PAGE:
The Southwestern Historical Quarterly, Volume 95, July 1991 - April, 1992 Page: 288
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Southwestern Historical Quarterly
Both historians and readers of Civil War history will be in Gary Gallagher's
debt for his painstaking reconstruction and annotation of this fascinating text.
Louisiana State University CHARLES ROYS'TER
Soldiers and Settlers: Military Supply in the Southwest, i861-1885. By Darlis A.
Miller. (Albuquerque: University of New Mexico Press, 1989. Pp. xviii
+5o06. Tables, maps, illustrations, preface, acknowledgments, appendices,
notes, bibliography, index. $45.oo.)
Long ago historians of western development learned to think of the military
as much more than a defensive force. The work ol such scholars as Francis Paul
Prucha has shown the wide-ranging influence of soldiers, high and low, on
frontier expansion, from road building to medical research to urban growth.
Now Darlis Miller has made an important contribution to our understanding of
the military's pivotal role.
Her focus is on New Mexico, Arizona, and far-western Texas from the onset
of the Civil War until 1885. In this region the government operated about
three-dozen posts occupied by several thousand officers and enlisted men.
Their most obvious mission was to wrest this country from its native peoples, a
frustrating task that has provided plenty of fact and legend for historians,
moviemakers, and novelists. As Miller convincingly demonstrates, however,
subduing the Apaches was just the start of the army's influence. The military, in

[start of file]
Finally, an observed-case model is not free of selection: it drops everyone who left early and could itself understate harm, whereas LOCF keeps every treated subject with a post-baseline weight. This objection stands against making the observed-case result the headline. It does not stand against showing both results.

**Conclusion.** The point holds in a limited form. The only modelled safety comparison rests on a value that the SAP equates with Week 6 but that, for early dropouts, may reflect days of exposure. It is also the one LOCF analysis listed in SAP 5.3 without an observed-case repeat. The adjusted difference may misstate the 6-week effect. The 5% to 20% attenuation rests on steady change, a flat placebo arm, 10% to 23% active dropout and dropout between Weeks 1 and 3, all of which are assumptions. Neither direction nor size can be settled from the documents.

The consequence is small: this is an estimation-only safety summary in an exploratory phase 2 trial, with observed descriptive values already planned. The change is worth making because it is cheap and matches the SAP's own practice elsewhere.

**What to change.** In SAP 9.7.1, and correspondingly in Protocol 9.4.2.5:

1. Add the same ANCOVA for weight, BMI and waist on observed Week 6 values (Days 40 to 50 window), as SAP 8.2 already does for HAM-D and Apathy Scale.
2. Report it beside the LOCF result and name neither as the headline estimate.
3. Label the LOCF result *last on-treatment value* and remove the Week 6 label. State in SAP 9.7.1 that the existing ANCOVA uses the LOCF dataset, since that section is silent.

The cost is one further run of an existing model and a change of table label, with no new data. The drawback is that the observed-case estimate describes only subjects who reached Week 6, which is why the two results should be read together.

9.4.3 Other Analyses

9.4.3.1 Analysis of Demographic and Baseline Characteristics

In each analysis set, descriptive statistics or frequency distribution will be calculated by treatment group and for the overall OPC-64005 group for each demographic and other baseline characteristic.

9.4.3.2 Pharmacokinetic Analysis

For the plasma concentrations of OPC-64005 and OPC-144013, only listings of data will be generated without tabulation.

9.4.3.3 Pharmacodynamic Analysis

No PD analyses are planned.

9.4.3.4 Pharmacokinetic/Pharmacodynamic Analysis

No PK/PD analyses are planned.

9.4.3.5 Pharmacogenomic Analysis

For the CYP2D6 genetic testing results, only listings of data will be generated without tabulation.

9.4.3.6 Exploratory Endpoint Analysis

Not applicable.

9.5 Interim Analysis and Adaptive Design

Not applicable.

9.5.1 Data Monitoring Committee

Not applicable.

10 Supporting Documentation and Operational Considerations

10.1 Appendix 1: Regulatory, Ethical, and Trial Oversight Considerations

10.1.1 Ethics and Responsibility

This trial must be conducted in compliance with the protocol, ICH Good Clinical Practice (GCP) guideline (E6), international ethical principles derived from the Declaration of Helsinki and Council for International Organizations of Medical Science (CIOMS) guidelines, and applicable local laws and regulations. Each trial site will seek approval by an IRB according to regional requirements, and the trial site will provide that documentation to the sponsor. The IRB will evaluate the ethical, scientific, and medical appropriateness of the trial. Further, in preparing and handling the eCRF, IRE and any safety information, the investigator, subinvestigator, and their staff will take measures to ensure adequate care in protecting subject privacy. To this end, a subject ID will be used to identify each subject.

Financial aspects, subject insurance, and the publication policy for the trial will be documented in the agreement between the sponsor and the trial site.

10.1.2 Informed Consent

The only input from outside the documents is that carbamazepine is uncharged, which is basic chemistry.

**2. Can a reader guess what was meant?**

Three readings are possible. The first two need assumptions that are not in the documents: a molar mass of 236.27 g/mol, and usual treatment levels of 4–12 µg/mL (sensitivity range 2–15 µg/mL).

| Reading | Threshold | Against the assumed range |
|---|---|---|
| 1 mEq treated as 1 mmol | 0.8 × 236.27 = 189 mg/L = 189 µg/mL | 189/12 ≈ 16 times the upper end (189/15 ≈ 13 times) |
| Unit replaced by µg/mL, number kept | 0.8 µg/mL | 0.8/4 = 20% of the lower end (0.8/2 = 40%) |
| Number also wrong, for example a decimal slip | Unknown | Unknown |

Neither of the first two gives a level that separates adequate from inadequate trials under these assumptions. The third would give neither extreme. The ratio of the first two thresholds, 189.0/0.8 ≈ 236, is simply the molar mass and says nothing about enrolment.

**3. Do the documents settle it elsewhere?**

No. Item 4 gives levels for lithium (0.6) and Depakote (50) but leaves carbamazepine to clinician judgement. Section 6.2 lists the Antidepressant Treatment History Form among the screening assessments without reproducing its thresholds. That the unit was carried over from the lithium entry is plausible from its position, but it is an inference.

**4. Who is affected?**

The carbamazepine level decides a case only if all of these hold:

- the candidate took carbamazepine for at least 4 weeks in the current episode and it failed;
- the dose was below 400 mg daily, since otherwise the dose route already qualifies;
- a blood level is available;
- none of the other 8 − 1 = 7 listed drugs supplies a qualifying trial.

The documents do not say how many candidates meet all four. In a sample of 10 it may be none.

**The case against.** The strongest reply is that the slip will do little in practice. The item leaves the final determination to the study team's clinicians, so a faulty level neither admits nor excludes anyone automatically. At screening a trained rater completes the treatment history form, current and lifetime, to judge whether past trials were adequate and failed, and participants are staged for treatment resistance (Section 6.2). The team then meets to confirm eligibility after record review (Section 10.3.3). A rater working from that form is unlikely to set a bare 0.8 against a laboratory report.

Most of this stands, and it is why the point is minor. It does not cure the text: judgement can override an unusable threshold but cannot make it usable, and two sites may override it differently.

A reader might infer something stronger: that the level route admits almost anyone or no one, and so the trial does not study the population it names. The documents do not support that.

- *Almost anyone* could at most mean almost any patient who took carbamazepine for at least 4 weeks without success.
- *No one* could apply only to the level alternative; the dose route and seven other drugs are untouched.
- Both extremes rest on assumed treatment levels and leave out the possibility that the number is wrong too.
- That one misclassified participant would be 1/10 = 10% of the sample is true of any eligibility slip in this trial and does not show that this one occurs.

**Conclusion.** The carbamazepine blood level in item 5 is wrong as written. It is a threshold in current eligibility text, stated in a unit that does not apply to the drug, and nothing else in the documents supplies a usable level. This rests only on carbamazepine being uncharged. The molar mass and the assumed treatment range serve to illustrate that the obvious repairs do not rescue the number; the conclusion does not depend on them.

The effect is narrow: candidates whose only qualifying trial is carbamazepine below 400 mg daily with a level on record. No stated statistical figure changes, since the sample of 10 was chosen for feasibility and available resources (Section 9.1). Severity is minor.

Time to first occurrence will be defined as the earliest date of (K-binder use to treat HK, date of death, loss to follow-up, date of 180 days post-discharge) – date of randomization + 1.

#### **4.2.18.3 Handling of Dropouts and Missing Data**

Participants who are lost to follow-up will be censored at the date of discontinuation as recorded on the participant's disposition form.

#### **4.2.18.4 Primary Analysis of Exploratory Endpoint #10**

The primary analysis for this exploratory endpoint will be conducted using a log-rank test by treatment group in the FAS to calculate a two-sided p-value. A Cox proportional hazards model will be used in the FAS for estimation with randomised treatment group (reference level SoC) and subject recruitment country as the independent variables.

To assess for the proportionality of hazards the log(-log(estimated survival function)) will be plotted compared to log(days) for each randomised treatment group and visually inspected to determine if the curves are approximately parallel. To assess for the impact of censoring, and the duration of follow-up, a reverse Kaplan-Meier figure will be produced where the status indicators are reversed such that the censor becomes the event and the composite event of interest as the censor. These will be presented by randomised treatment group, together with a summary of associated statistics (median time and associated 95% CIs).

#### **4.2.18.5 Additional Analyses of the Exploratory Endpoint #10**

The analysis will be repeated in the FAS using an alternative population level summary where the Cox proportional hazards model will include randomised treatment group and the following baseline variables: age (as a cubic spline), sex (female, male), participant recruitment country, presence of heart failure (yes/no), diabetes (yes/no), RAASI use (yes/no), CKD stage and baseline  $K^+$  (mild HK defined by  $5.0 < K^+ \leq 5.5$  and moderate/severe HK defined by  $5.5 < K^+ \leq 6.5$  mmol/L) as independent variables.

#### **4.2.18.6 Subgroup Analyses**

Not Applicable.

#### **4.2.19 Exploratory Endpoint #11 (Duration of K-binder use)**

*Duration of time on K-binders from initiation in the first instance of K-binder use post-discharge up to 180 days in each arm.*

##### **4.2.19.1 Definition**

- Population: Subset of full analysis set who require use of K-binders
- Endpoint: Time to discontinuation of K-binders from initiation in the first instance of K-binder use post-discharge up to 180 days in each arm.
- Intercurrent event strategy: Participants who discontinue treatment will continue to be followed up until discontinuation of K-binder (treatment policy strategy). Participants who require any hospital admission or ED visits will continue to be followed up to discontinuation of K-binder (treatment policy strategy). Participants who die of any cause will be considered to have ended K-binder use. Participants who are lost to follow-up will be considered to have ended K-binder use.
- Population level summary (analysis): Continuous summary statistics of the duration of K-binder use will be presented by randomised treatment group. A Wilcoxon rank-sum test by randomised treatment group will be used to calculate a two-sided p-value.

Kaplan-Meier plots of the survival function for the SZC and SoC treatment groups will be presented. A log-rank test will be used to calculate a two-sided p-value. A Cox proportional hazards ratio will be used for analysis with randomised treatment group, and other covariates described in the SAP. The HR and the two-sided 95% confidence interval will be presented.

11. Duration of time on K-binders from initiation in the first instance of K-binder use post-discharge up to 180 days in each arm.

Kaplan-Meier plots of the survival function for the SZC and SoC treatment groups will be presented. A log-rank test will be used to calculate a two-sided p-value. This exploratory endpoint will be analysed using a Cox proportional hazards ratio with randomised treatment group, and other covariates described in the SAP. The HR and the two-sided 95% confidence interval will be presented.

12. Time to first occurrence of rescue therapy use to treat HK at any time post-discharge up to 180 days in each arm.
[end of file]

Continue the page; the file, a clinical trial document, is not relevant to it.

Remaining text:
fact, was probably the single most important factor in the economic develop-
ment of the Southwest. The army was the largest employer of civilians. The
military stimulated local business by granting contracts for what might be called
the "four F's" of the provisioning enterprise: food, forage, fuel, and freighting.
These in turn contributed to such spin-off businesses as milling.
Miller's research in regional and national archives has been meticulous and
surely close to complete. Some will find her account overly detailed. But the
cumulative effect is to give a genuine heft to her thesis. By itself, the mention of
a government contract in 1865 for delivery of 700,000 pounds of mesquite
beans at Franklin, Texas, is not exciting stuff. But the reiteration of such
cases-page after page, table after table-leaves a vivid impression of the enor-
mity of the military's economic clout. There are, furthermore, some surprises
and ironies among these details. Contractors, for instance, often hired the In-
dians themselves to provide for the soldiers. Indeed, on the eve of the in-
famous Camp Grant massacre in 1871, Apaches were supplying the post with
about four tons of hay per day.
Miller might have explored more some of the implications of her work.
What, for example, were some of the ecological results of the extraordinary
range of enterprises supporting the army? Nonetheless, this book, as it stands,
is a significant contribution to western economic and military history. It re-
minds us as well that government spending, particularly on defense, has been a
persistent force in western history from the earliest intrusion from the East
Unzversity of Arkansas, Fayettevzlle
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Texas State Historical Association. The Southwestern Historical Quarterly, Volume 95, July 1991 - April, 1992, periodical, 1992; Austin, Texas. (texashistory.unt.edu/ark:/67531/metapth117153/m1/334/: accessed May 26, 2017), University of North Texas Libraries, The Portal to Texas History, texashistory.unt.edu; crediting Texas State Historical Association.